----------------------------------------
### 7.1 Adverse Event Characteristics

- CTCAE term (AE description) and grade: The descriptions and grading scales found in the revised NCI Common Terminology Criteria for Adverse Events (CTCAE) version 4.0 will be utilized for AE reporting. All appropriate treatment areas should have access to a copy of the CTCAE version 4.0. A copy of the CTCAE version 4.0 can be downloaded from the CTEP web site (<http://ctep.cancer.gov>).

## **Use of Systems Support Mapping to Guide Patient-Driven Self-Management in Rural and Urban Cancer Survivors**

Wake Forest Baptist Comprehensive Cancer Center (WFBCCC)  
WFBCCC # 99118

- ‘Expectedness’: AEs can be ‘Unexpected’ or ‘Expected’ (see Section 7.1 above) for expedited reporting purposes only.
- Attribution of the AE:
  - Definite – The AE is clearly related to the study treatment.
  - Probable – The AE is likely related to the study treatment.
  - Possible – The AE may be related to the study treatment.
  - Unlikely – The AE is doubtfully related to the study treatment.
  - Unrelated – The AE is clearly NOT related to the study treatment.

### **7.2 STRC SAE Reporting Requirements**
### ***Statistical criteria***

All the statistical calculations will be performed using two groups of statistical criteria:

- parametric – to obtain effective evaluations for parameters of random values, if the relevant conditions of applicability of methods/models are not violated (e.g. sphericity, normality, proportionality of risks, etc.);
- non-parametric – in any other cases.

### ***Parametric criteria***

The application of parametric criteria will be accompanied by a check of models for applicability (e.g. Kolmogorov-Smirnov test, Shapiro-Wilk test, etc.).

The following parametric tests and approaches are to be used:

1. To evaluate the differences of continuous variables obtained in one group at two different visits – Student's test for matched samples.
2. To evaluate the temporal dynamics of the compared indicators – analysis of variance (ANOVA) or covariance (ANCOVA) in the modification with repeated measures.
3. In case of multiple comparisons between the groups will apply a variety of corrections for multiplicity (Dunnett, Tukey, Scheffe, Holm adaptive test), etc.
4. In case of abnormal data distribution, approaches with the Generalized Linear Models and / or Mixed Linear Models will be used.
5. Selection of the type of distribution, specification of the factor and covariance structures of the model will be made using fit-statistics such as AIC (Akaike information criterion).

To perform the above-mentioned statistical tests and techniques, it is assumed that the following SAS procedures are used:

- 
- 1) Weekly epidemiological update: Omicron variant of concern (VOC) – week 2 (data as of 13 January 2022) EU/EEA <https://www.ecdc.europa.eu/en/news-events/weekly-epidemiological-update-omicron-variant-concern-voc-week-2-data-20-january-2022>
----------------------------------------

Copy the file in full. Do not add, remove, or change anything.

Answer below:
### 7.1 Adverse Event Characteristics

- CTCAE term (AE description) and grade: The descriptions and grading scales found in the revised NCI Common Terminology Criteria for Adverse Events (CTCAE) version 4.0 will be utilized for AE reporting. All appropriate treatment areas should have access to a copy of the CTCAE version 4.0. A copy of the CTCAE version 4.0 can be downloaded from the CTEP web site (<http://ctep.cancer.gov>).

## **Use of Systems Support Mapping to Guide Patient-Driven Self-Management in Rural and Urban Cancer Survivors**

Wake Forest Baptist Comprehensive Cancer Center (WFBCCC)  
WFBCCC # 99118

- ‘Expectedness’: AEs can be ‘Unexpected’ or ‘Expected’ (see Section 7.1 above) for expedited reporting purposes only.
- Attribution of the AE:
  - Definite – The AE is clearly related to the study treatment.
  - Probable – The AE is likely related to the study treatment.
  - Possible – The AE may be related to the study treatment.
  - Unlikely – The AE is doubtfully related to the study treatment.
  - Unrelated – The AE is clearly NOT related to the study treatment.

### **7.2 STRC SAE Reporting Requirements**
### ***Statistical criteria***

All the statistical calculations will be performed using two groups of statistical criteria:

- parametric – to obtain effective evaluations for parameters of random values, if the relevant conditions of applicability of methods/models are not violated (e.g. sphericity, normality, proportionality of risks, etc.);
- non-parametric – in any other cases.

### ***Parametric criteria***

The application of parametric criteria will be accompanied by a check of models for applicability (e.g. Kolmogorov-Smirnov test, Shapiro-Wilk test, etc.).

The following parametric tests and approaches are to be used:

1. To evaluate the differences of continuous variables obtained in one group at two different visits – Student's test for matched samples.
2. To evaluate the temporal dynamics of the compared indicators – analysis of variance (ANOVA) or covariance (ANCOVA) in the modification with repeated measures.
3. In case of multiple comparisons between the groups will apply a variety of corrections for multiplicity (Dunnett, Tukey, Scheffe, Holm adaptive test), etc.
4. In case of abnormal data distribution, approaches with the Generalized Linear Models and / or Mixed Linear Models will be used.
5. Selection of the type of distribution, specification of the factor and covariance structures of the model will be made using fit-statistics such as AIC (Akaike information criterion).

To perform the above-mentioned statistical tests and techniques, it is assumed that the following SAS procedures are used:

- 
- 1) Weekly epidemiological update: Omicron variant of concern (VOC) – week 2 (data as of 13 January 2022) EU/EEA <https://www.ecdc.europa.eu/en/news-events/weekly-epidemiological-update-omicron-variant-concern-voc-week-2-data-20-january-2022>